The Guadalupe Mountains of New Mexico and Texas are home to more than 300 caves, including those of Carlsbad Caverns National Park. If you are not familiar with the geology of the region, the National Park Service has already published a number of brochures describing the intricate, and well decorated cave system (I would recommend starting with this PDF on the development of the caves).

Many visitors and researchers alike have wanted to know, how old are these caves? In the last post, I described the most common method of dating speleothems: uranium-thorium (U-Th) disequilibrium dating. Some of the younger speleothems at Carlsbad Caverns have been dated using the U-Th method (e.g. Polyak et al., 2004; Brook et al., 2006), and cover the past 12,500 years and 164,000 years, respectively. Forty-six U-Th ages were analyzed in the latter case, and were used to model highly variable stalagmite growth (0–70 mm/kyr) and climate over the last two glacial cycles.

But this only address part of the question, because it tells us when precipitation of speleothems began, and not when the caverns were actually carved out. Unfortunately, it is much more difficult to date the removal of something in geology than its appearance (e.g. erosion of the Grand Canyon vs. the sediments being eroded).

The curious case of Carlsbad Cavern: sulfuric acid dissolution

Several researchers in the region devised a novel solution to this question (Polyak et al., 1998). As it turns out, some of the larger caves of the Guadalupe Mountains were dissolved with the help of sulfuric acid (as opposed to just carbonic acid). The unique dissolution process left its mark in the form of sulfate minerals, such as alunite, that formed residues on the cave walls, and in small cavities. Alunite is a potassium-bearing mineral, which means that it can be dated using the 40Ar/39Ar method. Since alunite forms as a byproduct of dissolution, the model age should reflect the time of cave dissolution.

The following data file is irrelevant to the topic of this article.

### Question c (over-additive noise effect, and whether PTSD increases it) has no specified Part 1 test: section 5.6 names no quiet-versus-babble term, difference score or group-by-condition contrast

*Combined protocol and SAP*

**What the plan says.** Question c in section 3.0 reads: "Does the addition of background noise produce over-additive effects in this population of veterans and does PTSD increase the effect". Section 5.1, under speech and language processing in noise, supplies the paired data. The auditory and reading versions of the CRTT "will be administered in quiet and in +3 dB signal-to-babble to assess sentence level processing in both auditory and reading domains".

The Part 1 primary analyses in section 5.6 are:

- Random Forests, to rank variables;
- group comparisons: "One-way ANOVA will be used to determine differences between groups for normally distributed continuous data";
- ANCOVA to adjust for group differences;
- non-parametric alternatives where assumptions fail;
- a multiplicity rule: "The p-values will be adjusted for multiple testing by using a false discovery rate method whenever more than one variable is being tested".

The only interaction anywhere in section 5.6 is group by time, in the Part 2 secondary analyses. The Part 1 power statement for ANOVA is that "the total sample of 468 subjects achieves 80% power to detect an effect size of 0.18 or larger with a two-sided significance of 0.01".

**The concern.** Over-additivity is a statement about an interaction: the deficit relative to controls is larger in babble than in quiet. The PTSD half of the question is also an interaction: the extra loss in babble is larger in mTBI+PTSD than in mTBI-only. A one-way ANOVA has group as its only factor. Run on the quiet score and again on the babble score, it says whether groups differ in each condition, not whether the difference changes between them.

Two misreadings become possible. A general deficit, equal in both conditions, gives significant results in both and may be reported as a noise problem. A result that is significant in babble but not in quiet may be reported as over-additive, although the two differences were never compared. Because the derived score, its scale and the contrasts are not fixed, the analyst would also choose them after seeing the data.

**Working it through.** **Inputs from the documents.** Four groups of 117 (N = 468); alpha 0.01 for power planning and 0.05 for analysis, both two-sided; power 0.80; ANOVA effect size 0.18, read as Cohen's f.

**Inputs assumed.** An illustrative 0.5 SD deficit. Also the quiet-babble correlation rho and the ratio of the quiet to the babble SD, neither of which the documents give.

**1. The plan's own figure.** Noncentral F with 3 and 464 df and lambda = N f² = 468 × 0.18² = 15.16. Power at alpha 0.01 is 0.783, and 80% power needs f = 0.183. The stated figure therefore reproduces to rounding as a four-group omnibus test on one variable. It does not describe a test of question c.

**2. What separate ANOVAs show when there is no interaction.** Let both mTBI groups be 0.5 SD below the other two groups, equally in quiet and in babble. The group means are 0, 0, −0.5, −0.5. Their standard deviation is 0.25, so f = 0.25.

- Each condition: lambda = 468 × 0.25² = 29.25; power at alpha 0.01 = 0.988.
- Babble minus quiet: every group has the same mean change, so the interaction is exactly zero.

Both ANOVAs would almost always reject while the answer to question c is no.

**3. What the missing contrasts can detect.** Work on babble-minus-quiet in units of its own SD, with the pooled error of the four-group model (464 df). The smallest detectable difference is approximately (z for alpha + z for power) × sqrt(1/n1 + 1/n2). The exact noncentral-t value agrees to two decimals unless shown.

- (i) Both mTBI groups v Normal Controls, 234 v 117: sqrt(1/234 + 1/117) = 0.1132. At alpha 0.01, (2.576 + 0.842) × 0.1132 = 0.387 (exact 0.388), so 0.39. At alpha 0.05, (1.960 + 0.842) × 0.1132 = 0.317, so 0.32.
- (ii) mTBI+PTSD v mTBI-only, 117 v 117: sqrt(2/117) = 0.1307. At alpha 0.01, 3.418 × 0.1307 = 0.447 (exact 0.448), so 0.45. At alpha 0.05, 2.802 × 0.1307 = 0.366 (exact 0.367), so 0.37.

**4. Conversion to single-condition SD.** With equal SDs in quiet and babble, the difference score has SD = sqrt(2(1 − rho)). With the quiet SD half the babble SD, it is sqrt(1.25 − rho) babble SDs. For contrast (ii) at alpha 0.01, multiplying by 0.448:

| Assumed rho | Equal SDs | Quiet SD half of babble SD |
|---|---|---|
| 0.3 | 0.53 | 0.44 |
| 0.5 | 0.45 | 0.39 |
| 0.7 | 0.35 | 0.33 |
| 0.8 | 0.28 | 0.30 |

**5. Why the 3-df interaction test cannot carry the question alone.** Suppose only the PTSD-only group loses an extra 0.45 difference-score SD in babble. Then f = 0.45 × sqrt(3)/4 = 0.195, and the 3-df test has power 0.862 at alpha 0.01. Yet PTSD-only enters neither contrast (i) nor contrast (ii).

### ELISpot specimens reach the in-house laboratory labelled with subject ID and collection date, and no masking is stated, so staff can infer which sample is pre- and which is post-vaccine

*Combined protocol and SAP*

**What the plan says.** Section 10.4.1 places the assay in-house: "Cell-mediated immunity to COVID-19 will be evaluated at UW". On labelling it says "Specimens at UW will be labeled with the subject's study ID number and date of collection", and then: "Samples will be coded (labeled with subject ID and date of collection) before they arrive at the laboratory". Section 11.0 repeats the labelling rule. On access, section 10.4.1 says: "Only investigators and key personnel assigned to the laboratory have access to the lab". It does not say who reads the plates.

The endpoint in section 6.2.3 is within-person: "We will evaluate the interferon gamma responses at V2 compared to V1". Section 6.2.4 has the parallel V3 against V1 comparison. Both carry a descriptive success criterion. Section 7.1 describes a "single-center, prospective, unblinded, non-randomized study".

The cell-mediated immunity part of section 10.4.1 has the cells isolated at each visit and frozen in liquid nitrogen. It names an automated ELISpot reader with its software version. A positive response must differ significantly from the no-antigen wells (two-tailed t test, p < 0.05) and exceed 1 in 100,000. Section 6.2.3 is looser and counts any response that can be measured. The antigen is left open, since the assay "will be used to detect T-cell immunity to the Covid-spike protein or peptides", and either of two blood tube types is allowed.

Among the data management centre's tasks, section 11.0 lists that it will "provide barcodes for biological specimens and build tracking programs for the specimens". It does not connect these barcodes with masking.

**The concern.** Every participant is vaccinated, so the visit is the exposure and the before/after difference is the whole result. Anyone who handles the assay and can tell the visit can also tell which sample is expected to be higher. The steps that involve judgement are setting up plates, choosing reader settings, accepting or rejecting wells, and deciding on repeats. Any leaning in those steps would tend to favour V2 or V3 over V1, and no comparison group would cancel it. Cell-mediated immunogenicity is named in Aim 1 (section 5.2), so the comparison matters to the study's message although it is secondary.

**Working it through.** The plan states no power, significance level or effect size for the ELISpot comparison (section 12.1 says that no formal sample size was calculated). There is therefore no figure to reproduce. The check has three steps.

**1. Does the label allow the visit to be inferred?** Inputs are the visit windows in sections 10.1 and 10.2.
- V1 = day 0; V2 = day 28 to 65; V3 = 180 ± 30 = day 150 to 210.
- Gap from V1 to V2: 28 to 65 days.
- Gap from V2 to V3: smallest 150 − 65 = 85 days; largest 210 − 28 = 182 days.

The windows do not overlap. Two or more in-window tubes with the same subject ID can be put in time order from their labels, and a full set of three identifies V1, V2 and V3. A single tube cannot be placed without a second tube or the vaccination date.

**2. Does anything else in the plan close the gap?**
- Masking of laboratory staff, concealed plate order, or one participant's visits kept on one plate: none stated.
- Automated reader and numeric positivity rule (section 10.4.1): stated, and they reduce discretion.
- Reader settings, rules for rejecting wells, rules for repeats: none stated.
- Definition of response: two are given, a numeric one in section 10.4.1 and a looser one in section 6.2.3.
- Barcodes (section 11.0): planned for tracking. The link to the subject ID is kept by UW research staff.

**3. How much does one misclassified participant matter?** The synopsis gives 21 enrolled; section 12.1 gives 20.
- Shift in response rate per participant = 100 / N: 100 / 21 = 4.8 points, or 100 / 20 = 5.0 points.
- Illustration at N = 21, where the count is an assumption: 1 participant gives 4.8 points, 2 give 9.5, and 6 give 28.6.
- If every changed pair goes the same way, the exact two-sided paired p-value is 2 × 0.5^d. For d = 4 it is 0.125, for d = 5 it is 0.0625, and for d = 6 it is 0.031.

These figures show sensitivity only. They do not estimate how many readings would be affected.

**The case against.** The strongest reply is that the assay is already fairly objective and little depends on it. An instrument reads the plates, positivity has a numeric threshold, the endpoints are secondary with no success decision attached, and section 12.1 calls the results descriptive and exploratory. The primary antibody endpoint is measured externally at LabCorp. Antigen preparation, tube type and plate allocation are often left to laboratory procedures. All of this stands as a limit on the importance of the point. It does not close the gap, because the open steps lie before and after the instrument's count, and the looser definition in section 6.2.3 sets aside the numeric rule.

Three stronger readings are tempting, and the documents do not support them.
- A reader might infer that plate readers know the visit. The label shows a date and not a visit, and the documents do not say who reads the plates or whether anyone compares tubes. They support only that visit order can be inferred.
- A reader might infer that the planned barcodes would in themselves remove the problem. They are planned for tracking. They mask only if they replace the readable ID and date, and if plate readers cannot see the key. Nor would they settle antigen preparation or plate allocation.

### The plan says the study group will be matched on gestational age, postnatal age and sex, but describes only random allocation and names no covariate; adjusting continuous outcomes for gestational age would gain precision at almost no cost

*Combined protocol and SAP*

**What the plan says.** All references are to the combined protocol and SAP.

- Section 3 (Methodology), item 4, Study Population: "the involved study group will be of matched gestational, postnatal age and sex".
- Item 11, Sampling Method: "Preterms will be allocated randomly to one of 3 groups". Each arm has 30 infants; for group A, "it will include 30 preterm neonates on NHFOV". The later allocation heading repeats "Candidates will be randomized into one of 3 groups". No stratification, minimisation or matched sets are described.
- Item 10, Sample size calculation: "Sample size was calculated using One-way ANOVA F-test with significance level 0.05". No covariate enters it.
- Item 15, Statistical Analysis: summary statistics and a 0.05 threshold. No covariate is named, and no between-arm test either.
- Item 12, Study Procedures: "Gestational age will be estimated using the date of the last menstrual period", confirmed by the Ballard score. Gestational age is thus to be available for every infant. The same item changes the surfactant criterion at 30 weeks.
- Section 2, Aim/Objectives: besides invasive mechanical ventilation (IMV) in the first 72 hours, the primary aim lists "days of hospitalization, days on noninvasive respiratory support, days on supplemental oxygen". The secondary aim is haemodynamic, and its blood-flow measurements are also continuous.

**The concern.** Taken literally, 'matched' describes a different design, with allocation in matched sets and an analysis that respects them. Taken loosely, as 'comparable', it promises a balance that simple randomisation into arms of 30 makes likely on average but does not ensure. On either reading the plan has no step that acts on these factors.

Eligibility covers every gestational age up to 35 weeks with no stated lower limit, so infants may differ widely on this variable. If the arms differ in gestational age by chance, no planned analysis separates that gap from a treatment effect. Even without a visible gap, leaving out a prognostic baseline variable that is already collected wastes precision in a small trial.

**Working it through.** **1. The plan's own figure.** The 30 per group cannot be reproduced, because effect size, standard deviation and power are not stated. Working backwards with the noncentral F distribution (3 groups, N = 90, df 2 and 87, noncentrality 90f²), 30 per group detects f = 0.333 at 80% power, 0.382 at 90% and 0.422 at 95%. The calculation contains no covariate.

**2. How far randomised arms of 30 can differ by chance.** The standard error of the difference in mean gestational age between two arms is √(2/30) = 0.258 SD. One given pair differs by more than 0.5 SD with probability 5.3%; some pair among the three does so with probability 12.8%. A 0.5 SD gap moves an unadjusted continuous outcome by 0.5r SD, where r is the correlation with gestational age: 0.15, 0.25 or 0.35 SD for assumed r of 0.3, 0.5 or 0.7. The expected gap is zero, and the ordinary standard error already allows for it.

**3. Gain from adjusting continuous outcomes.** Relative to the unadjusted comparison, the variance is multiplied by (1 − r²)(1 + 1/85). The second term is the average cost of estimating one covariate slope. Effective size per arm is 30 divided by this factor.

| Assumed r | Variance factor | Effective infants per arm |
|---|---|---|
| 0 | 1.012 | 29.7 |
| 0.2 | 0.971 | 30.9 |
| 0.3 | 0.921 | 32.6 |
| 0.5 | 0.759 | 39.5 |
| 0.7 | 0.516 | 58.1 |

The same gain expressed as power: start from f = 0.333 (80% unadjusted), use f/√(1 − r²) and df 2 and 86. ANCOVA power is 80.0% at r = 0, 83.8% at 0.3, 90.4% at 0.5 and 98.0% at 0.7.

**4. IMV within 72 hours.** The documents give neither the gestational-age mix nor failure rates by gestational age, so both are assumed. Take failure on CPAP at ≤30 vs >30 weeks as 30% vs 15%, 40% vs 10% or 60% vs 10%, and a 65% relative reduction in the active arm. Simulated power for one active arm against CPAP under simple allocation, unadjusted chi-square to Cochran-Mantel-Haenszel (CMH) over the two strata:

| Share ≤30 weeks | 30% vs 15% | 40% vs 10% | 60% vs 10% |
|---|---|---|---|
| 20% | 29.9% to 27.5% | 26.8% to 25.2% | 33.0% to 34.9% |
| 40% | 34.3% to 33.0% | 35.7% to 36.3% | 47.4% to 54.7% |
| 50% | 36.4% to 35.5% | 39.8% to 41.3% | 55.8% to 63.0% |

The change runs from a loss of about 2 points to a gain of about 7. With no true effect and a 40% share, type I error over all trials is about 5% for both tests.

Polyak et al. (1998) obtained 15 ages from the purest alunite samples (determined by XRF), representing 5 different caves in the region. Model ages ranged from 3.89–12.26 million years (precision better than 3%) and were reproducible across multiple rooms from each cave. Moreover, clay minerals from the Permian bedrock were dated by the same method, and estimated to be 278±3 Ma. Several clay-rich samples of alunite, with unusually high K/Ca ratios, yielded anomalously old ages (~30 Ma), as expected. Thus contamination could be ruled out in the primary data set by analyzing for clay content and elemental ratios (K/Ca).

40Ar/39Ar model ages, tectonic uplift of the Guadalupe Mountains, and the age of Carlsbad Cavern

Model ages from each cave were also plotted against elevation, revealing a strong correlation. This result corroborates the current understanding of cave dissolution, which is thought to occur from groundwater interaction near the water table. As the mountains were uplifted, the water table dropped, and so caves were carved out at lower and lower elevations. In other words, the oldest caves are now found at the highest elevation, and the youngest caves are found much lower.

Carlsbad Cavern, currently at ~1,100 meters above sea level, was carved out about 4 million years ago, according to alunite model ages. Speleothems would have begun long after, however, and some are still forming today.

Sulfuric acid dissolution: mechanism of rapid cave formation in a young Earth?